However I think there’s something else afoot, too. Following the King’s Fund report (4) earlier this year, revealing that many Board-level roles last as little as a couple of years, coupled with an established culture of interim appointments and secondments, there is also the pressure to show very quickly in a new role that you can perform as an effective ‘leader’.
I use the quotes intentionally, for I believe that this term is often misunderstood. When you google leadership and management, this kind of summary commonly comes up:
Management is today often conveyed as being conformist, old-fashioned and static. Now that the field of management development is rapidly being renamed leadership development, if we understand leadership only as it is conveyed above (which contradicts the emerging discourses around compassionate, mindful and distributed leadership), it is imperative for short-term appointees, or those in substantive roles who understand they may only last a few years, to make an impact early on, to challenge existing practice and be seen to transform and change things. So sitting with and listening to the underlying anxiety of staff and teams without doing anything about it is quite likely to be seen as a weakness instead of a strength.
And we all endorse this in many ways. When was the last time you asked someone in a job interview: ‘When did you lead a challenging new project or initiative?’ and not: ‘When did you decide to keep things the same?’. If you don’t expect to stay long in a role, you’re going to want to instigate change as quickly as you can, so you can talk about the impact you created in your next job interview – because, for sure, that’s what you’ll be asked about.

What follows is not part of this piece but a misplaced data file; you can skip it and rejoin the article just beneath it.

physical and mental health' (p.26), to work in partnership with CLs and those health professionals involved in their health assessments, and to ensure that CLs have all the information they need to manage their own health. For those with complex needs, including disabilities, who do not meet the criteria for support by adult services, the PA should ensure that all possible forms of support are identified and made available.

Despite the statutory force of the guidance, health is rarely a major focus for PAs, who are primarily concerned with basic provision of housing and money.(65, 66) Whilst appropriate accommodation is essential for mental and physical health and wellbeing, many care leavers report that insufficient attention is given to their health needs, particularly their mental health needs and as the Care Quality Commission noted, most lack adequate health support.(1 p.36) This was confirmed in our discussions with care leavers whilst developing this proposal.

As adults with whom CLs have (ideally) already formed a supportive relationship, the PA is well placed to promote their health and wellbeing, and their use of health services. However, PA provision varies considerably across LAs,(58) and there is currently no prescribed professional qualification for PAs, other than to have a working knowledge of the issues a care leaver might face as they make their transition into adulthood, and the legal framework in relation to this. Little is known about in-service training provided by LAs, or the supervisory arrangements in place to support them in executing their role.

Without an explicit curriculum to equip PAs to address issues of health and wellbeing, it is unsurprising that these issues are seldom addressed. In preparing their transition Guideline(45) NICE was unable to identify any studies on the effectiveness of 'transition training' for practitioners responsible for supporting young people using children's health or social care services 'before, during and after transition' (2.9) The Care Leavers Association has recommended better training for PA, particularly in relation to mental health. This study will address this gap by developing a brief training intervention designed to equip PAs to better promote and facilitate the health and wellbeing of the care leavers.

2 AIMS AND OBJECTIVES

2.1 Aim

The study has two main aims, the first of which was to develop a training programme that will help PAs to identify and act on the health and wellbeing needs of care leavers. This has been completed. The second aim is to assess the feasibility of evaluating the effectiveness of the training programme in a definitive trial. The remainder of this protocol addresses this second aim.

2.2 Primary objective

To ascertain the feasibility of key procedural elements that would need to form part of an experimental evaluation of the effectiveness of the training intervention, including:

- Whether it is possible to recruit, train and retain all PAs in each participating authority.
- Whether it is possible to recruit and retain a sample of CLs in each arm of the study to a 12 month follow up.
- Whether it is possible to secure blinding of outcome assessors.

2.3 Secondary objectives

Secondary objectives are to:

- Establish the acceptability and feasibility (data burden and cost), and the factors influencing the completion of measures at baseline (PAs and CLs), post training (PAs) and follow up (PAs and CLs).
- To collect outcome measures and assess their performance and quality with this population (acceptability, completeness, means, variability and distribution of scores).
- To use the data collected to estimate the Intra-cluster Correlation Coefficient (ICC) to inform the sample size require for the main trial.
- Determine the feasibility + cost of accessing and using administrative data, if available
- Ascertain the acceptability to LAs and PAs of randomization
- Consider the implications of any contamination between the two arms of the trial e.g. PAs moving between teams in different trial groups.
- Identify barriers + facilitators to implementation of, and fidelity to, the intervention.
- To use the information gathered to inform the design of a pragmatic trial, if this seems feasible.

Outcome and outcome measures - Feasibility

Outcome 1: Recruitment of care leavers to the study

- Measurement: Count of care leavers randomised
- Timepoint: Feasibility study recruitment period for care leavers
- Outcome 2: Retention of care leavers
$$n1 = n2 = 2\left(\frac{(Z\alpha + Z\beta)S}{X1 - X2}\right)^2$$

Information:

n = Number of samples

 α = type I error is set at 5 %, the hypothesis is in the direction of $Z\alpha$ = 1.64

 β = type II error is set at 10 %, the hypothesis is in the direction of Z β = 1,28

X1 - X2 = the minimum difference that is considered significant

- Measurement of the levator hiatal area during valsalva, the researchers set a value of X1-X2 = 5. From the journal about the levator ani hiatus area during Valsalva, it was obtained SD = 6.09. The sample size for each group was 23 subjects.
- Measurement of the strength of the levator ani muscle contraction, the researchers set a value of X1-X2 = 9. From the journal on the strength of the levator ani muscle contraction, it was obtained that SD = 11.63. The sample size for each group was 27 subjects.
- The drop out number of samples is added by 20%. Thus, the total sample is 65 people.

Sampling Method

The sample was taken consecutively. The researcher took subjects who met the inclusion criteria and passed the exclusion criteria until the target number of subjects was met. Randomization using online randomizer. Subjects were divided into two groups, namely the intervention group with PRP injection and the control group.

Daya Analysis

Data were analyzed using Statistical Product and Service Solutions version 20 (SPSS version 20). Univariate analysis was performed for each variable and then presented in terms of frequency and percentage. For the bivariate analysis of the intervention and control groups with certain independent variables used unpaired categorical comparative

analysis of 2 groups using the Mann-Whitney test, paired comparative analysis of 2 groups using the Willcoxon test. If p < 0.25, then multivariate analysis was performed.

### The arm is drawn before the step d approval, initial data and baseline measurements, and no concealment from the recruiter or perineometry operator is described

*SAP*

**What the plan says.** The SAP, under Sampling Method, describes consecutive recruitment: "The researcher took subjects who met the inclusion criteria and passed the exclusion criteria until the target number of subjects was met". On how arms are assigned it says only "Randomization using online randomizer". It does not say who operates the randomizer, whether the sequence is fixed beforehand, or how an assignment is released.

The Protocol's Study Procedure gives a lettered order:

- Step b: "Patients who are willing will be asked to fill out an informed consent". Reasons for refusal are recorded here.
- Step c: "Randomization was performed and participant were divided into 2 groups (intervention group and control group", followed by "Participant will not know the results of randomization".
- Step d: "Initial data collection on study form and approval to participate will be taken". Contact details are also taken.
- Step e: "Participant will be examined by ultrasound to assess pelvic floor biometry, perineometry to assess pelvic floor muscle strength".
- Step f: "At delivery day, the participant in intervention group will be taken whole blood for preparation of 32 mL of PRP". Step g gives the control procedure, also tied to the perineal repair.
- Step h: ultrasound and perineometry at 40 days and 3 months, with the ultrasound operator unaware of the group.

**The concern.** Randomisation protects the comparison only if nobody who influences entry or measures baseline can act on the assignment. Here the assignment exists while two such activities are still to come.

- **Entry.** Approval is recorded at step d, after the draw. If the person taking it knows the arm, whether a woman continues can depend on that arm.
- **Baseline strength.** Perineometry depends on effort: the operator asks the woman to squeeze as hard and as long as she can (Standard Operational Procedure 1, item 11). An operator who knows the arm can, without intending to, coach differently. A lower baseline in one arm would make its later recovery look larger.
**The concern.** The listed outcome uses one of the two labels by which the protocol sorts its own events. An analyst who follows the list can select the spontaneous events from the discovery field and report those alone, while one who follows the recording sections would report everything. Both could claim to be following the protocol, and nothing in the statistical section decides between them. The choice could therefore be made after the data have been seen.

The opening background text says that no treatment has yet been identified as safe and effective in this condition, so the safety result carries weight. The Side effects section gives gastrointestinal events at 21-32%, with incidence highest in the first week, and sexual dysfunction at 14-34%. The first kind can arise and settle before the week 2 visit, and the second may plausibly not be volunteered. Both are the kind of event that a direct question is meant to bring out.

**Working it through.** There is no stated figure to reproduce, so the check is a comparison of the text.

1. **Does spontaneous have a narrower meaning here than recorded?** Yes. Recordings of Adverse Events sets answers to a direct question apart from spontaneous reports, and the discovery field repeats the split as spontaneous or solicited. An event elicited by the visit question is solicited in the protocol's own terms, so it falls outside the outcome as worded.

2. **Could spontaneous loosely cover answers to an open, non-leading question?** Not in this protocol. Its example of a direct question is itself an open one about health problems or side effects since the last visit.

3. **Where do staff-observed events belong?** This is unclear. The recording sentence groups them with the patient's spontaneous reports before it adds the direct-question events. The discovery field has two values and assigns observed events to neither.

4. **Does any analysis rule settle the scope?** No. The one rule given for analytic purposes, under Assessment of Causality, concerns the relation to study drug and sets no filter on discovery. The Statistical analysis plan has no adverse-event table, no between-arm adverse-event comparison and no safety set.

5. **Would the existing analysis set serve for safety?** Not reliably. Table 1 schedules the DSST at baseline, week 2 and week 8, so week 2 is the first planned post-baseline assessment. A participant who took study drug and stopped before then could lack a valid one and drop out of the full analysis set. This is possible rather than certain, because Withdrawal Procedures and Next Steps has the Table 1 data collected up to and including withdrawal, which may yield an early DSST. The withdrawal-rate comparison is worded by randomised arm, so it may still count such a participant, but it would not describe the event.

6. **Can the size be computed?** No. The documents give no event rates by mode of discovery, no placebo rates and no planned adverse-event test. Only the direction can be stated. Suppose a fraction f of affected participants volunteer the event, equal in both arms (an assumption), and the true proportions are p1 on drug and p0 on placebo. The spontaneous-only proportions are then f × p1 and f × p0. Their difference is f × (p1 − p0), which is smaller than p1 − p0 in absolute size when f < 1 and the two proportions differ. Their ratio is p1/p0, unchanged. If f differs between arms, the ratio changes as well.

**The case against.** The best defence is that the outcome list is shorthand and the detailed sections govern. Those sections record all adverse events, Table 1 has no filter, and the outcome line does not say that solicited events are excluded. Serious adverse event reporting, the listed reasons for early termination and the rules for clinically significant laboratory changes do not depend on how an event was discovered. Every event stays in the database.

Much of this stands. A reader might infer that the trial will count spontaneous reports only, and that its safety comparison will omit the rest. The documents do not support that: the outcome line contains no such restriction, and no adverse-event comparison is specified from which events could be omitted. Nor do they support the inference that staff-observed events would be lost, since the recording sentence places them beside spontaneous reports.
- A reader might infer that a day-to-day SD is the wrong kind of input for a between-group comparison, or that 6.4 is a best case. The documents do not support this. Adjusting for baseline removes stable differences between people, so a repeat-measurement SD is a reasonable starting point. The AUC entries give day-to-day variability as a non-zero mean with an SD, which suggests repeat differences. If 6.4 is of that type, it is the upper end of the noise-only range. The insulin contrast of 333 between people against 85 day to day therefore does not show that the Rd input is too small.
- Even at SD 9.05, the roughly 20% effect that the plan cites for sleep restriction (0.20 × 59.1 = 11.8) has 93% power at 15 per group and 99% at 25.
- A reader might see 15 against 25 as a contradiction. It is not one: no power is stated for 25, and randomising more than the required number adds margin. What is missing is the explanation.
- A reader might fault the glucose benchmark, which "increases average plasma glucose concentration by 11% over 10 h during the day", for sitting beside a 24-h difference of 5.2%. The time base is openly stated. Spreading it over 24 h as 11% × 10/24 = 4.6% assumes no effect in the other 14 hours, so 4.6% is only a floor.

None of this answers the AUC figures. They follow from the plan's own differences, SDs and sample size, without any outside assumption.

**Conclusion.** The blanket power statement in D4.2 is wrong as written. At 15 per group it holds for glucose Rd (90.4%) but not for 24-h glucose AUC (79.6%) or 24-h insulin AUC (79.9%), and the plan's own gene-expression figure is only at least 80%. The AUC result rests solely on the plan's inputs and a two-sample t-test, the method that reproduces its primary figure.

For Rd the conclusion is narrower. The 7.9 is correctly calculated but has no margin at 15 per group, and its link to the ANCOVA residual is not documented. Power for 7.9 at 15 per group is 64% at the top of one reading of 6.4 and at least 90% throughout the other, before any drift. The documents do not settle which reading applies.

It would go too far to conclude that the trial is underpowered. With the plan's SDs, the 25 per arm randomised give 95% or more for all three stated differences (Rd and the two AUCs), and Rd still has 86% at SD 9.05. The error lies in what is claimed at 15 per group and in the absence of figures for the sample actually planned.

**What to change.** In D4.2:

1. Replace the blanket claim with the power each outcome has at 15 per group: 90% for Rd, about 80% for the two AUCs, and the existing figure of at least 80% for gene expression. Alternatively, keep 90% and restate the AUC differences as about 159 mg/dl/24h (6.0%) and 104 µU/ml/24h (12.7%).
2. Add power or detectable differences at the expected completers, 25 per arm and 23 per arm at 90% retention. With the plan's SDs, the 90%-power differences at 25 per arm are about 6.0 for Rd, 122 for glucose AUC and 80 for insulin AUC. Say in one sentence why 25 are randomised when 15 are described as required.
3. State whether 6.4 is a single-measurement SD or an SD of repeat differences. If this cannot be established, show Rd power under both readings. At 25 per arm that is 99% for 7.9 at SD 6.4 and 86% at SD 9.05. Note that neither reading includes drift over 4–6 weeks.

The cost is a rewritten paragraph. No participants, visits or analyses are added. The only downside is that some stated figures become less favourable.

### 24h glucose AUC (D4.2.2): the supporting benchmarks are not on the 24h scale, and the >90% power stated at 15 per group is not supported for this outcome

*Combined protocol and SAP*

In both the examples from my own story, the change was instigated by individuals appointed on six-month contracts who were acting, or advising, at Director level. Asking around staff who have been working in the NHS system for decades, this is not uncommon.
So here is a plea, and a personal commitment, to speak well of the continuing need for good management, and be clear that leadership can mean leading change but also protecting the status quo if and when required. Because only in this way will enough NHS staff maintain the psychological safety to keep themselves well and deliver the patient care we will all, sooner or later, require of them.
If any merit is gained through this practice, may it be dedicated to the benefit of all sentient beings
Lying in my hospital bed last year after 8 hours of surgery, drugged up on morphine and unable to sleep, I remember chanting some mantras. Not wanting to indulge the self-pity or flickers of blame in my mind, unable to drift off into unconsciousness, wanting something to do but without the energy to do anything, mantra filled the gap.
And so I chanted. My throat was too dry to chant out loud, so I simply repeated the sound in my mind. Again and again. Om mani padme hung.
I started doing this practice for me. I started it for the distress I was feeling, to help me find some constructive way of placing my attention at a difficult time. To stop me feeding old patterns that, in my weakened state, were nudging at me to indulge them. It would have been so easy to succumb, except that I know where that leads, having been so many, many times down that old dead end.